Gasparilla krewes: where grog meets good deeds

TAMPA — When two brothers resigned from their longtime krewe last week over what they saw as moral lapses at Gasparilla, some wondered if attitudes toward Tampa's signature party were changing.

But in some ways, they already have.

For decades, Gasparilla was simply a way for Tampa's elite to party on a grand stage. But as the event has expanded and diversified to include more residents in varied krewes, it has also picked up a charitable bent.

There's still lots of drunken pirates, rowdy crowds and parade units out to have a good time over the now-ended Gasparilla season. But as newer groups have formed, their checklist now often includes a cause as well as costumes, beads and a float.

"I would say, especially since the '90s, the emphasis has been on charity," said Ye Loyal Krewe of Grace O'Malley member Joni Cusimano. "Maybe it comes with age, I don't know. I think some of the krewes got tired of being known as a bunch of drunks."

• • •

For almost a century, Tampa Bay area krewes enjoyed a guilt-free livelihood of being merely social clubs, exclusive groups of men who put on pirate-themed parades and parties.

Then a barrage of bad press in the early 1990s changed everything. Super Bowl XXV came to town in 1991, putting the parade and its all-white, all-male hosts, Ye Mystic Krewe of Gasparilla, under scrutiny. For the first and only time in history, the Gasparilla parade was canceled when the krewe refused to immediately integrate.

Local feminist Louise Thompson revealed the names and businesses of all men who belonged to Ye Mystic Krewe, the oldest and most prestigious krewe, in her 1992 book No Girls Allowed.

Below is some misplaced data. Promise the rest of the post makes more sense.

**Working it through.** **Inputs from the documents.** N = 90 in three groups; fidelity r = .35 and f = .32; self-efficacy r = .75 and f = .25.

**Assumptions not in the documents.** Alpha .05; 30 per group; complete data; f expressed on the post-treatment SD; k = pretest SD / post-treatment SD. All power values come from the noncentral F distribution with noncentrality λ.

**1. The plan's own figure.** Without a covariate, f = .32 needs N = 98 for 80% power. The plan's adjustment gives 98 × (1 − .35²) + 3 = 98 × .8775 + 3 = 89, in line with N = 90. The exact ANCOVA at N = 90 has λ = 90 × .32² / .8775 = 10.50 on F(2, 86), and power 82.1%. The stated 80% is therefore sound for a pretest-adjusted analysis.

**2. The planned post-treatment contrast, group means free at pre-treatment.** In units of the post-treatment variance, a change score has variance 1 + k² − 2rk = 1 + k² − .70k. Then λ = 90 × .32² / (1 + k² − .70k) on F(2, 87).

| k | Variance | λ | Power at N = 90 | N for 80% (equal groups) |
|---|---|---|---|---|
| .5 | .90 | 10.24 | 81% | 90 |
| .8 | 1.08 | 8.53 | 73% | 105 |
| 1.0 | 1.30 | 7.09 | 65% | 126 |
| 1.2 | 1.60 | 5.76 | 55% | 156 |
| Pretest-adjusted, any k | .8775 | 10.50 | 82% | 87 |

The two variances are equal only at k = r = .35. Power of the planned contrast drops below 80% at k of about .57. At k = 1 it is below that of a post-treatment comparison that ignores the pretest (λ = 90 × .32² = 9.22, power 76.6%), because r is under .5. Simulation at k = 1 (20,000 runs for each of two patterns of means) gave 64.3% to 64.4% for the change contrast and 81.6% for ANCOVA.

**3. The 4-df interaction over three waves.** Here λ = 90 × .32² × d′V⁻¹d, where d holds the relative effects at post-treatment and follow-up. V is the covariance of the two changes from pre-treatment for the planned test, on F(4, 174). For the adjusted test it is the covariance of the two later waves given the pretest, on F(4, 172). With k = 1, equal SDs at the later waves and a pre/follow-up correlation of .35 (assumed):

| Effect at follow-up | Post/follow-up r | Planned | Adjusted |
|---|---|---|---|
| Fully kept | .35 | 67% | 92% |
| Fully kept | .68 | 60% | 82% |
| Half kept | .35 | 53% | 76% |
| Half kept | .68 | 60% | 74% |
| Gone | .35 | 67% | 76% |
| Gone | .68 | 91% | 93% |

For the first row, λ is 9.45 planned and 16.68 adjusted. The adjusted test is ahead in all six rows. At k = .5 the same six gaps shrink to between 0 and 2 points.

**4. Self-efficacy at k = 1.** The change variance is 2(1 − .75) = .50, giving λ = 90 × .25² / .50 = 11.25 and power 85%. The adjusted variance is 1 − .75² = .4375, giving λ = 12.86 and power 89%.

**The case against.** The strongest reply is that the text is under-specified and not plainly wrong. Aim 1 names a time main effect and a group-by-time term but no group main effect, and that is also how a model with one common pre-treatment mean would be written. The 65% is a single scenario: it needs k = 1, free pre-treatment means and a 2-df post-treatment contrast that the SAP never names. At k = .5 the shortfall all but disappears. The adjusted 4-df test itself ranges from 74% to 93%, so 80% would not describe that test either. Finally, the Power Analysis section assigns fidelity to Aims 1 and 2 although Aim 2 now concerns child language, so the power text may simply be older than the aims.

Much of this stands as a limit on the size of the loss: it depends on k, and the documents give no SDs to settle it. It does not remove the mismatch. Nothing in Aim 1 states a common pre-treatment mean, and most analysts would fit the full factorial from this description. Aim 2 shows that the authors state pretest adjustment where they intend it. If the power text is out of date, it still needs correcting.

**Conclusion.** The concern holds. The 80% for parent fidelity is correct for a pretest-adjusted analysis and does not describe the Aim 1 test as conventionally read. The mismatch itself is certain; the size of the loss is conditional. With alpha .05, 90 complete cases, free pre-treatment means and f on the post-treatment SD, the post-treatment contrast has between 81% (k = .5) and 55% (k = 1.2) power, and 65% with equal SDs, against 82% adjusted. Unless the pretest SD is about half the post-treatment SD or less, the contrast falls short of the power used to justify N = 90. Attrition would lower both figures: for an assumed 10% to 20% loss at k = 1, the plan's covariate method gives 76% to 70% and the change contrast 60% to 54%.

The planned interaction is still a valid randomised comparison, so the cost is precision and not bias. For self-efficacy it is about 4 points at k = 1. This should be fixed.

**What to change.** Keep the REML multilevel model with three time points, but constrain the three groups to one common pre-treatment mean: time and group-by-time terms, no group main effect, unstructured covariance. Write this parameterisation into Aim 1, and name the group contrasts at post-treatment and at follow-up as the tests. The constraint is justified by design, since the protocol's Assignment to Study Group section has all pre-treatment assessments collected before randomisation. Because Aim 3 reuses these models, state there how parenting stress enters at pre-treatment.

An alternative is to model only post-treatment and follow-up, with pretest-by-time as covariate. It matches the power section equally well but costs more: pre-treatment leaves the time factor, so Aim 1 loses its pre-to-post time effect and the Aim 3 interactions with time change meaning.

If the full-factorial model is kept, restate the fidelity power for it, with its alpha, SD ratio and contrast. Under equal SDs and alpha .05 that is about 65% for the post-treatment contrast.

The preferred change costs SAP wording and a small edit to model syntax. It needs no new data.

Suddenly, the word "krewe" became publicly associated with sexism, racism and elitism.

Thompson contends that her research showed that these krewe members, considered to be Tampa's most wealthy and successful, were stingy with their dollars.

It took five years, the induction of a famous king named George Steinbrenner, and an already growing trend among some of the newest krewes for Ye Mystic Krewe to establish a scholarship fund for local high school kids.

While most established krewes file for a tax-exempt nonprofit status, all but a few are categorized as recreational clubs, not charitable organizations. They are not required to spend outside of their internal expenses of beads, floats, parties and other club purchases.

Yet almost all of the hundred-plus krewes that have formed over the last decade have felt obligated to give to one cause or another.

Ye Notorious Krewe of the Peg Leg Pirate gives its proceeds to amputees and their families. The Krewe of the Caribbean Cowboy focuses on Angels Unaware, a group that gives homes to disabled teens and adults, and The Children's Home. The Krewe of Fort Brooke has an annual fundraiser to benefit the Hillsborough High JROTC.

"We have this group of krewes that came along in the middle of (krewe history), I call us the middle kids," said Yvonne Painton, who started the Krewe of Pair O' Dice in 1995 and heads Krewes Kare, which brings krewes together to raise money for hurricane victims. "It seems like we really blossomed in a lot of charities. I'm finding it hard to say there are any krewes that do nothing for charities."

Some older krewes, however, seem to be the slower to climb on the philanthropy bandwagon. Gaucho Association of Tampa was formed in the 1950s and is all about parades and parties.

"We have guys that do some volunteer or charity work on their own," Gaucho president Doug Vance said. "But, no, we're strictly a party group."

The sole mission of the 29-year-old Ye Mystic Krewe of Neptune is to give its 100 members "an opportunity to relax, party and socialize with friends," according to its Web site. (Neptune's captain, Alan Suan, did not return calls.)

Ye Mystic Krewe of Gasparilla pours most of its efforts into running the Gasparilla parade, though it is also known for giving scholarships. But executive director Jim Tarbet declined to talk about the krewe's charitable efforts, including the scholarship fund or how much it was worth.